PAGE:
The Nature of 'Beauty'
Every three years the Cooper Hewitt, Smithsonian Design Museum devotes a triennial exhibition to one theme. In 2010, the exhibition "Why Design Now?" sought to justify its very existence. Could design contend with social and ecological problems? The answer was a resounding yes. This year the self-doubt has apparently disappeared in favor of Design's renewed self-confidence in what it does best. 2016's theme is "Beauty." A traveling version of the exhibition arrives this week for an exclusive four-month stay at the San Jose Museum of Art.
Because Cooper Hewitt is the preeminent design museum in the country, an exhibition devoted to beauty is anything but narrow, self-reflexive and preening. The show is divided between two floors and across several galleries in order to explore seven kinds of beauty: extravagant, intricate, ethereal, transgressive, transformative, emergent, and elemental. These categories must have helped the curators shape the exhibit. They'll also help a museum-goer process the myriad and diverse items on display, but after some wandering about, the categories organically transcend their casements.
The most astounding fact of the exhibit is the sheer number of countries represented. If I'm not mistaken, an artist or designer from every continent except Antarctica makes a notable appearance in at least one of the categories. There's something inherently energizing about a collection like this, one with such global reach and input. The Bay Area is considered a center of multicultural artistic output but "Beauty" is a salient reminder that there are creative minds accomplishing astonishing work in every corner of the world.
Having said that, Jenny Sabin, an American based in Ithaca, New York, knocks the concept of beauty right out of the park with her stunning piece, PolyThread Knitted Textile Pavilion, PolyThread, 2015-2016—a 3-D photo-luminescent structure made of "knit cone elements." Pictures don't do it justice. Once you're standing underneath and inside of it, the color of the lights shining on it begin to change from the feeling of sunrise to sunset. It's like being trapped in a spider web made mistakenly by bees. The shimmering light is both soothing and discomforting.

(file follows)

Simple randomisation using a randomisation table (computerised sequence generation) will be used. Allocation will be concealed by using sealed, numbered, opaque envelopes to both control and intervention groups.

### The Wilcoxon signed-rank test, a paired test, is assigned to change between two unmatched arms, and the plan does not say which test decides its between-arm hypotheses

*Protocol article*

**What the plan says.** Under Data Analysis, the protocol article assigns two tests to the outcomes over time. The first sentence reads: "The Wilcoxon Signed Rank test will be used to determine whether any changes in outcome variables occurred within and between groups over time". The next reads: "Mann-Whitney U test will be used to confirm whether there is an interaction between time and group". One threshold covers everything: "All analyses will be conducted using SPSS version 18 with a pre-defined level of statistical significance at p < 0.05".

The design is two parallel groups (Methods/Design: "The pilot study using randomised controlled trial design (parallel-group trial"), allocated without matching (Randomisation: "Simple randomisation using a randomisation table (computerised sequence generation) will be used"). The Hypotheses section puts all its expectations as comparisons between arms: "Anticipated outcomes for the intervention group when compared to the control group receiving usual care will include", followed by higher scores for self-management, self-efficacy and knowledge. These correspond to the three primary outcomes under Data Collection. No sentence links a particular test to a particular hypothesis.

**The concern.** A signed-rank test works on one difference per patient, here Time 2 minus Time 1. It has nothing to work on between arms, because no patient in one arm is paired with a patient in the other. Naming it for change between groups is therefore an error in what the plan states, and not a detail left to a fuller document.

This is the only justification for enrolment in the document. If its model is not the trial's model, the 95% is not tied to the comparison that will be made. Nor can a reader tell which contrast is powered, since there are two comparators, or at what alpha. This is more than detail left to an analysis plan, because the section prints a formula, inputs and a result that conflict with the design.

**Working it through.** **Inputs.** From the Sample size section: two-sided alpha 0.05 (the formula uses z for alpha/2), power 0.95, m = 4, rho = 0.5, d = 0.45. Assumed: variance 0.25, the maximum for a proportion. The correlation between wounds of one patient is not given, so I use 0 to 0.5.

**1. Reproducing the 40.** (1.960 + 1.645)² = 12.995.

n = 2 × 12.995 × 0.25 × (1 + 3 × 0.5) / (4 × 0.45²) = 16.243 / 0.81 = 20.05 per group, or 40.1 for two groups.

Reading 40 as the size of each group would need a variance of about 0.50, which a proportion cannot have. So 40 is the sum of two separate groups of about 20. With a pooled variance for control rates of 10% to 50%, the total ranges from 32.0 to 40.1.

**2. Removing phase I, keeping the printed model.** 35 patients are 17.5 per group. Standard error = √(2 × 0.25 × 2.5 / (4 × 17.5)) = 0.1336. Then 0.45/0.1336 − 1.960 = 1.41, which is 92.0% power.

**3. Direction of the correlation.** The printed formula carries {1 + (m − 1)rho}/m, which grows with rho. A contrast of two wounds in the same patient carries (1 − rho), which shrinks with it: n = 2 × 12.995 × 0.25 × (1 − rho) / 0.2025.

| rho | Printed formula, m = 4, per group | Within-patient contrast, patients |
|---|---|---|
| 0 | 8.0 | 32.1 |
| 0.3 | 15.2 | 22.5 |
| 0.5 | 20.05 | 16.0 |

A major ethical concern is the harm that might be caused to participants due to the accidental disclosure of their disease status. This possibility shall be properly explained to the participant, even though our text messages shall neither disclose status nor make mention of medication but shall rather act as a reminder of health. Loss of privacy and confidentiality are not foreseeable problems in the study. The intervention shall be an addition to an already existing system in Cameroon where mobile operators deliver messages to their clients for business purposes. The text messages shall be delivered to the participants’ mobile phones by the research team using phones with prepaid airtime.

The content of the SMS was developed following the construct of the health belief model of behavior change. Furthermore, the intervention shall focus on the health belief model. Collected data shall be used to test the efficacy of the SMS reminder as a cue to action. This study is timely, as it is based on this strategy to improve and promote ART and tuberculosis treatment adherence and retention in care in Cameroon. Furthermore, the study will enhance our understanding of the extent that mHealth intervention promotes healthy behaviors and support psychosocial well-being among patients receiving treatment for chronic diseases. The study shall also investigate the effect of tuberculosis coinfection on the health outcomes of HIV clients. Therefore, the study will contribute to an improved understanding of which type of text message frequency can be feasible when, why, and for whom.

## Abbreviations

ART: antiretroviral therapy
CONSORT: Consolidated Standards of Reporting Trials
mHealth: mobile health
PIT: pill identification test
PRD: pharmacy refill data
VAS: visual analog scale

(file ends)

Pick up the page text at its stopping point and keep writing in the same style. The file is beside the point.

Further afield and just as eerie are the Serbian designer Ana Rajcevic's "wearable sculptures." Made from fiberglass, polyurethane and rubber, Rajcevic has crafted what can be loosely described as jewelry. More accurately, her sculptures look like primitive headdresses that a post-apocalyptic society would embrace—all bone-white and polished to a high sheen. When attached to the female wearer, they lend her an animal's identity: an elephant, a long-beaked bird, a boar or a sabre-toothed tiger. Rajcevic has transformed the idea of a woman passively displaying her finery into someone fierce, powerful and adversarial.
Don't be deceived by the stunning red dress you see at the entrance to "Beauty." Throughout the exhibit, the idea of beauty is explored in such diverse fields as typography, television title design, architecture (both real and imagined), video games, sculpture and fashion. And, like Giambattista Valli's haute couture Skirt and Top, on close inspection, every one of the articles on display supplants any musty, frivolous definition of beauty while adding a brave new sense of inclusivity, wonder and import to its meaning.